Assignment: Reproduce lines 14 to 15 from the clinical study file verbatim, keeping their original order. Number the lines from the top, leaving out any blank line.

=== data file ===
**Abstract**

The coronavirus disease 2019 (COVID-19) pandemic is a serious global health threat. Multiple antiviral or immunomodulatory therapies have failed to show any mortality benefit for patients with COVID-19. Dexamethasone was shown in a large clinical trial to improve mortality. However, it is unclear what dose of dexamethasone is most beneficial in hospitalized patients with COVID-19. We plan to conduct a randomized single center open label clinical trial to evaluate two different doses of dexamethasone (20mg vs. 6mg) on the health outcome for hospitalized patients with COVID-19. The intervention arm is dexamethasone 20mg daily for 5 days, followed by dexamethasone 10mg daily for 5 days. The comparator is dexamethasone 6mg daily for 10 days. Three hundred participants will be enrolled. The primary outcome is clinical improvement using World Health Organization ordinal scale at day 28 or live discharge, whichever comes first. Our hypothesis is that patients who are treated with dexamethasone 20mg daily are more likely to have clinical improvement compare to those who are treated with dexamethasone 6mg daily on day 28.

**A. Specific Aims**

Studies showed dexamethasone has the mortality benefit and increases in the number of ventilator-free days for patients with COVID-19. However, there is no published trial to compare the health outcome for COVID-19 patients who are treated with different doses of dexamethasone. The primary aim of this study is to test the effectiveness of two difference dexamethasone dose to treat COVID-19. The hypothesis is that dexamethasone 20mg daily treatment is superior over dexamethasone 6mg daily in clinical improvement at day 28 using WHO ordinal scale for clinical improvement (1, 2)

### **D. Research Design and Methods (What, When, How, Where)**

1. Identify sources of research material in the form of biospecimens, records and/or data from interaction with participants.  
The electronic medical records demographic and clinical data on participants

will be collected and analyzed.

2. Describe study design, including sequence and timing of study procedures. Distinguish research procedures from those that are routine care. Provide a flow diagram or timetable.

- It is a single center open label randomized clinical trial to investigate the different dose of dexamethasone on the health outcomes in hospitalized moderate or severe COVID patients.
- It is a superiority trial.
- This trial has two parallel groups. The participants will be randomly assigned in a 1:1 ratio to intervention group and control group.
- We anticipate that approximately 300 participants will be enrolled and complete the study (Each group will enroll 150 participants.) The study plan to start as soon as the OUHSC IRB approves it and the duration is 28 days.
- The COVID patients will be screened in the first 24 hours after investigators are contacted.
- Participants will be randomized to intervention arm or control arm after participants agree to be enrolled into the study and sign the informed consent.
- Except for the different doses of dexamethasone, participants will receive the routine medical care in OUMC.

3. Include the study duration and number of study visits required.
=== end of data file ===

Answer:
- The COVID patients will be screened in the first 24 hours after investigators are contacted.
- Participants will be randomized to intervention arm or control arm after participants agree to be enrolled into the study and sign the informed consent.